#10
  11. CBFalconer wrote:
    > Keith Thompson wrote:
    >> CBFalconer <> writes:
    >>> wrote:
    >>>
    >>>> arrays are guaranteed to be contiguous with no padding before
    >>>> or after any array member , but what about enums ..???
    >>> No they are not.

    >> What are not what?
    >>
    >> If you're disputing the statement that arrays are guaranteed to
    >> be contiguous, I'm afraid you're mistaken; there can be no
    >> padding before or after any array element. (Depending on the
    >> context, there can be padding before or after the whole array,
    >> just as for any object.)

    >
    > If, for example, the basic element is an array of 3 bytes, but
    > requires the alignment of 4, the individual element will be padded
    > with an extra byte. Something like:
    >
    > typedef struct elem {
    > int i;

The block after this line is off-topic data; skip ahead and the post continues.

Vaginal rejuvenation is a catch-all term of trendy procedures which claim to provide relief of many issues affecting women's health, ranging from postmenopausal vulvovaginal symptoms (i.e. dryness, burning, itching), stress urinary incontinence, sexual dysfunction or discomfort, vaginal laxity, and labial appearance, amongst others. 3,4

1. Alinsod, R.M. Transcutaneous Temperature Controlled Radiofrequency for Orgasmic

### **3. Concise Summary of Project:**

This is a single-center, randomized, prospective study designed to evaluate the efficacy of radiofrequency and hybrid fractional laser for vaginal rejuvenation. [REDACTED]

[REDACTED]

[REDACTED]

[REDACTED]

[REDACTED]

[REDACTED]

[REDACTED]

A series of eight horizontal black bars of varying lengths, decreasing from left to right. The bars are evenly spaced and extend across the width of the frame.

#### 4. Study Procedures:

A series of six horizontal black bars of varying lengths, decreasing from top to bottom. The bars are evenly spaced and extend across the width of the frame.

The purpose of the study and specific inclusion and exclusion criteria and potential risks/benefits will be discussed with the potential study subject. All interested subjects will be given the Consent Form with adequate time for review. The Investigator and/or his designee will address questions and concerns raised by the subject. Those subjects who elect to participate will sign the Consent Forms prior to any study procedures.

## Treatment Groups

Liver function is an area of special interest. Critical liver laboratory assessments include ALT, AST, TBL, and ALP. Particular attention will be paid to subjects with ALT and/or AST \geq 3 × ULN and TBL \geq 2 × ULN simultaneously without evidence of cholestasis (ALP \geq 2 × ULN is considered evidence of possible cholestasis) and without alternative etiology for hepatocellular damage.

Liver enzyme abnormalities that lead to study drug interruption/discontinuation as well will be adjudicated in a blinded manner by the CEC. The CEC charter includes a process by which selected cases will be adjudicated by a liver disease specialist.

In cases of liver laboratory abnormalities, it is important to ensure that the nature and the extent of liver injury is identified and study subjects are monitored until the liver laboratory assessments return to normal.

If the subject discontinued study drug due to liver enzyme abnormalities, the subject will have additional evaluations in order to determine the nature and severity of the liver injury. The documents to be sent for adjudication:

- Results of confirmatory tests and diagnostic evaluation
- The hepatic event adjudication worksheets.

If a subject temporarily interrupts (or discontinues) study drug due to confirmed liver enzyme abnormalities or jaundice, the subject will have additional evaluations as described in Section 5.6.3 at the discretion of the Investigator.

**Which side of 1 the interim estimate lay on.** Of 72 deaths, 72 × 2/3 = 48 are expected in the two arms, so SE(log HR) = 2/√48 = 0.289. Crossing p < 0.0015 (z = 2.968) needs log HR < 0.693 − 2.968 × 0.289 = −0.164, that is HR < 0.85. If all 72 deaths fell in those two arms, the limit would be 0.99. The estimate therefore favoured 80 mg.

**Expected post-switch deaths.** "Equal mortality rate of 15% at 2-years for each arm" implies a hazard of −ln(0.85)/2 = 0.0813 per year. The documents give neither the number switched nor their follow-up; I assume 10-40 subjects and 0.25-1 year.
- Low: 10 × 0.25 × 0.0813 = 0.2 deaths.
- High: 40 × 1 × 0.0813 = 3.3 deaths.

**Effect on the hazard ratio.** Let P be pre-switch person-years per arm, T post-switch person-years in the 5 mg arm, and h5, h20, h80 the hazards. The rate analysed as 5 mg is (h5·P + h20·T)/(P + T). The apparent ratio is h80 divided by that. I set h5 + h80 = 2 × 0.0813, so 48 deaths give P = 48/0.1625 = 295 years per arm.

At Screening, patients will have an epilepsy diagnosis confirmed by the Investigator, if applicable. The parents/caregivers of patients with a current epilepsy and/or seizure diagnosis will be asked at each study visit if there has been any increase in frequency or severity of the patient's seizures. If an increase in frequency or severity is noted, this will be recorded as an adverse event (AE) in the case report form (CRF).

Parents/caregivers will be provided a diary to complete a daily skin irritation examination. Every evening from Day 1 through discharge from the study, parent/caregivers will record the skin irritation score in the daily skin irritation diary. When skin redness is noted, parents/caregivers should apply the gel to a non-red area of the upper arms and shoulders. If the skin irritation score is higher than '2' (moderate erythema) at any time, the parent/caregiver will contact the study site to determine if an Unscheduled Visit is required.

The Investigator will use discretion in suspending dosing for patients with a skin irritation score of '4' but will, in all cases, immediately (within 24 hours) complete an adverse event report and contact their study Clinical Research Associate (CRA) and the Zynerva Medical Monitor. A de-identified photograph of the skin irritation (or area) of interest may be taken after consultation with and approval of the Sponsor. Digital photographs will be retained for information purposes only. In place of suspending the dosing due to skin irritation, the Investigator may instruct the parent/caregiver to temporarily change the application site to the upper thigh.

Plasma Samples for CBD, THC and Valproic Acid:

> char c;
    > } elem;


    Yes, but this really has nothing much to do with the array itself. This
    trailing padding exists as an integral part of the above struct, not as
    something inserted additionally _between_ the elements of the array and
    specific to the the array itself.

    For arrays, the following relation must hold

    sizeof array = sizeof element * number_of_elements

    This eliminates any possibility of the array inserting any additional
    padding between its elements. Any necessary padding should be already
    present in the element itself (in terms of it size, as returned by
    'sizeof').

    > and, to me, each element of:
    >
    > elem array[MAX};
    >
    > will be padded accordingly. This is why such arrays cannot be